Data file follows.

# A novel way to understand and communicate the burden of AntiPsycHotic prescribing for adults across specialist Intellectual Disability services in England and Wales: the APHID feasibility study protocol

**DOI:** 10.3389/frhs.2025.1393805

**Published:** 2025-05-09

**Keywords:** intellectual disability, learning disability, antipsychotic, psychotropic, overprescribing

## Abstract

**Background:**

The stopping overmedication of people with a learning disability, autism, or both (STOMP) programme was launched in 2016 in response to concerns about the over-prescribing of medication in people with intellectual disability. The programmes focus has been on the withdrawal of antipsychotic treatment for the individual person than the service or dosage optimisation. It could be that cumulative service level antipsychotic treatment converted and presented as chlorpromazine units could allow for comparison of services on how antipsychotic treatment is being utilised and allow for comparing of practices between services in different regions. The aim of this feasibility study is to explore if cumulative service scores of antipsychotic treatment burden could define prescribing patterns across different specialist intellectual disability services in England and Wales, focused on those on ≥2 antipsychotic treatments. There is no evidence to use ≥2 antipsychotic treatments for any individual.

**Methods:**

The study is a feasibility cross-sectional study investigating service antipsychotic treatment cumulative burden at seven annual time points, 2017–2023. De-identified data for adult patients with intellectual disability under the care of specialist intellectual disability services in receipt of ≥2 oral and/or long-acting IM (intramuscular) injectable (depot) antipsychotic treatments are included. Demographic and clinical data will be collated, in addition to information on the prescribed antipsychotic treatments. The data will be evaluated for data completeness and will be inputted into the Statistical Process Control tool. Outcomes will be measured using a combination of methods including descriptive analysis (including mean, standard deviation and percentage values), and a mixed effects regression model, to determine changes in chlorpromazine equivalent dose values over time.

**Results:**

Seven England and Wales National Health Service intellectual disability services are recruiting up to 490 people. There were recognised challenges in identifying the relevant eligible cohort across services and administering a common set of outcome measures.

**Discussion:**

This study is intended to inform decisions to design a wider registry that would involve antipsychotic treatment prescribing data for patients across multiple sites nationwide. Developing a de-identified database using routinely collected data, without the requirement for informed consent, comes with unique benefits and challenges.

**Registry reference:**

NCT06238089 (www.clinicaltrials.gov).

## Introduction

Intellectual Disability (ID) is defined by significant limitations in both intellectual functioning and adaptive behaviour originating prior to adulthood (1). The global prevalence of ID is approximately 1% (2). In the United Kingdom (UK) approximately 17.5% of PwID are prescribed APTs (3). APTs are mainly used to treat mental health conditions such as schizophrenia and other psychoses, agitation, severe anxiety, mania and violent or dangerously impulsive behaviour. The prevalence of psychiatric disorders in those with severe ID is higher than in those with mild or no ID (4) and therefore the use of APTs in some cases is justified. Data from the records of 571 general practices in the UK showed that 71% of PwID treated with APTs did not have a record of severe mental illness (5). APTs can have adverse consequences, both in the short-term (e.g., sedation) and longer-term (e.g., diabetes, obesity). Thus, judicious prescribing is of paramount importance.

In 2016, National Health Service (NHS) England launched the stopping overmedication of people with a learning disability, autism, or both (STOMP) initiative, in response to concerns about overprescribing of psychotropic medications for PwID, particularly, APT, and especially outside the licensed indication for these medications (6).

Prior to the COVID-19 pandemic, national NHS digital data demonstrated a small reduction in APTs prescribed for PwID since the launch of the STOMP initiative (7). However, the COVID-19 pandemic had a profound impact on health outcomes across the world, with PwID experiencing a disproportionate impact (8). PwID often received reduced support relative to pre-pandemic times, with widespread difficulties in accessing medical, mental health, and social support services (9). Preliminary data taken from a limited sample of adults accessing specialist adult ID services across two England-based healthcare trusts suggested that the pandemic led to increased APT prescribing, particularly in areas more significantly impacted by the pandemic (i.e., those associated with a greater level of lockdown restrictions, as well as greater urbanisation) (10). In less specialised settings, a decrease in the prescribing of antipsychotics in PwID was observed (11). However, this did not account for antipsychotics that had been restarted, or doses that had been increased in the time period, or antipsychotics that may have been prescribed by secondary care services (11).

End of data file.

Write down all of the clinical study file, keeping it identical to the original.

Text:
# A novel way to understand and communicate the burden of AntiPsycHotic prescribing for adults across specialist Intellectual Disability services in England and Wales: the APHID feasibility study protocol

**DOI:** 10.3389/frhs.2025.1393805

**Published:** 2025-05-09

**Keywords:** intellectual disability, learning disability, antipsychotic, psychotropic, overprescribing

## Abstract

**Background:**

The stopping overmedication of people with a learning disability, autism, or both (STOMP) programme was launched in 2016 in response to concerns about the over-prescribing of medication in people with intellectual disability. The programmes focus has been on the withdrawal of antipsychotic treatment for the individual person than the service or dosage optimisation. It could be that cumulative service level antipsychotic treatment converted and presented as chlorpromazine units could allow for comparison of services on how antipsychotic treatment is being utilised and allow for comparing of practices between services in different regions. The aim of this feasibility study is to explore if cumulative service scores of antipsychotic treatment burden could define prescribing patterns across different specialist intellectual disability services in England and Wales, focused on those on ≥2 antipsychotic treatments. There is no evidence to use ≥2 antipsychotic treatments for any individual.

**Methods:**

The study is a feasibility cross-sectional study investigating service antipsychotic treatment cumulative burden at seven annual time points, 2017–2023. De-identified data for adult patients with intellectual disability under the care of specialist intellectual disability services in receipt of ≥2 oral and/or long-acting IM (intramuscular) injectable (depot) antipsychotic treatments are included. Demographic and clinical data will be collated, in addition to information on the prescribed antipsychotic treatments. The data will be evaluated for data completeness and will be inputted into the Statistical Process Control tool. Outcomes will be measured using a combination of methods including descriptive analysis (including mean, standard deviation and percentage values), and a mixed effects regression model, to determine changes in chlorpromazine equivalent dose values over time.

**Results:**

Seven England and Wales National Health Service intellectual disability services are recruiting up to 490 people. There were recognised challenges in identifying the relevant eligible cohort across services and administering a common set of outcome measures.

**Discussion:**

This study is intended to inform decisions to design a wider registry that would involve antipsychotic treatment prescribing data for patients across multiple sites nationwide. Developing a de-identified database using routinely collected data, without the requirement for informed consent, comes with unique benefits and challenges.

**Registry reference:**

NCT06238089 (www.clinicaltrials.gov).

## Introduction

Intellectual Disability (ID) is defined by significant limitations in both intellectual functioning and adaptive behaviour originating prior to adulthood (1). The global prevalence of ID is approximately 1% (2). In the United Kingdom (UK) approximately 17.5% of PwID are prescribed APTs (3). APTs are mainly used to treat mental health conditions such as schizophrenia and other psychoses, agitation, severe anxiety, mania and violent or dangerously impulsive behaviour. The prevalence of psychiatric disorders in those with severe ID is higher than in those with mild or no ID (4) and therefore the use of APTs in some cases is justified. Data from the records of 571 general practices in the UK showed that 71% of PwID treated with APTs did not have a record of severe mental illness (5). APTs can have adverse consequences, both in the short-term (e.g., sedation) and longer-term (e.g., diabetes, obesity). Thus, judicious prescribing is of paramount importance.

In 2016, National Health Service (NHS) England launched the stopping overmedication of people with a learning disability, autism, or both (STOMP) initiative, in response to concerns about overprescribing of psychotropic medications for PwID, particularly, APT, and especially outside the licensed indication for these medications (6).

Prior to the COVID-19 pandemic, national NHS digital data demonstrated a small reduction in APTs prescribed for PwID since the launch of the STOMP initiative (7). However, the COVID-19 pandemic had a profound impact on health outcomes across the world, with PwID experiencing a disproportionate impact (8). PwID often received reduced support relative to pre-pandemic times, with widespread difficulties in accessing medical, mental health, and social support services (9). Preliminary data taken from a limited sample of adults accessing specialist adult ID services across two England-based healthcare trusts suggested that the pandemic led to increased APT prescribing, particularly in areas more significantly impacted by the pandemic (i.e., those associated with a greater level of lockdown restrictions, as well as greater urbanisation) (10). In less specialised settings, a decrease in the prescribing of antipsychotics in PwID was observed (11). However, this did not account for antipsychotics that had been restarted, or doses that had been increased in the time period, or antipsychotics that may have been prescribed by secondary care services (11).